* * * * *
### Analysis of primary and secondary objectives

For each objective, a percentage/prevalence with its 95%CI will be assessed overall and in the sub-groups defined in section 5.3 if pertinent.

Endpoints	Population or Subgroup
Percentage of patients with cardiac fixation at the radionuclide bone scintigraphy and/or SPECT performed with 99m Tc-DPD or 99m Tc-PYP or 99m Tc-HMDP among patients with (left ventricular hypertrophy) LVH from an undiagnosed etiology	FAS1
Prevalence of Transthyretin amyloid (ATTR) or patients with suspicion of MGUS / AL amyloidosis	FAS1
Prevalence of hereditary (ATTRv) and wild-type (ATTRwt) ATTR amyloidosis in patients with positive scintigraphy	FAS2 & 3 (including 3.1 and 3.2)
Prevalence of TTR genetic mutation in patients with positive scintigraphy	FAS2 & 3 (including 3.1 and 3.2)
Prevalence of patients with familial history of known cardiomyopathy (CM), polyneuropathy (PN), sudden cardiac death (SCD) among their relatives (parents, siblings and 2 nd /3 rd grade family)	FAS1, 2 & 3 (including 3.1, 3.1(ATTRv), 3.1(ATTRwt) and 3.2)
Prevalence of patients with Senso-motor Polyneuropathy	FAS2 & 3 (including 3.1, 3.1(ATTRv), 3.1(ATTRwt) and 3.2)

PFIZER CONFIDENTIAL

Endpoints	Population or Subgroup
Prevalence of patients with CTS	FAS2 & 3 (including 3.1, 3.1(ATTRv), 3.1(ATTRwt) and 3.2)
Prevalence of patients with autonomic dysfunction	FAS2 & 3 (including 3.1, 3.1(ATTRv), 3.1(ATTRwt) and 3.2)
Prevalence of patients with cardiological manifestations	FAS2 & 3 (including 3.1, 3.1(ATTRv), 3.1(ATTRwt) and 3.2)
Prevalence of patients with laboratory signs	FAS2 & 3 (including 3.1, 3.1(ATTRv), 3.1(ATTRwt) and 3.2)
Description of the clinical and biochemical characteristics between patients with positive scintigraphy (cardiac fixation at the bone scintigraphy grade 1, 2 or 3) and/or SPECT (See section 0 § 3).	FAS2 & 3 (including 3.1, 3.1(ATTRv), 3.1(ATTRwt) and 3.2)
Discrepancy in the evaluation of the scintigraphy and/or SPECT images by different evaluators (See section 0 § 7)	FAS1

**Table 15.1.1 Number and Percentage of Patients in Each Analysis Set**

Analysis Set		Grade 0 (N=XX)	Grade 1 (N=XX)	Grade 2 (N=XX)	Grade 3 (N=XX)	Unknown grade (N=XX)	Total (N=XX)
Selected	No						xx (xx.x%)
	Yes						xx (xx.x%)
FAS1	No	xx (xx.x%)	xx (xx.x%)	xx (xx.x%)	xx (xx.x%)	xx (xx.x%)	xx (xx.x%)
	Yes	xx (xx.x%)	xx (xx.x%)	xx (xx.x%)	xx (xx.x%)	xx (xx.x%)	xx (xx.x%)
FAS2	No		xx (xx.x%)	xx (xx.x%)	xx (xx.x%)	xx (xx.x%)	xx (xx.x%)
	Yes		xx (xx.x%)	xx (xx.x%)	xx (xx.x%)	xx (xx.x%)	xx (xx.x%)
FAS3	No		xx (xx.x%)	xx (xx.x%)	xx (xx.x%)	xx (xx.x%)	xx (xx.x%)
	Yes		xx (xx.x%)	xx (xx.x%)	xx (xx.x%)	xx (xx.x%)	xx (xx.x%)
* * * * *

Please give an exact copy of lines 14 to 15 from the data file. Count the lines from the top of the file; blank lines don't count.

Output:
Prevalence of patients with cardiological manifestations	FAS2 & 3 (including 3.1, 3.1(ATTRv), 3.1(ATTRwt) and 3.2)
Prevalence of patients with laboratory signs	FAS2 & 3 (including 3.1, 3.1(ATTRv), 3.1(ATTRwt) and 3.2)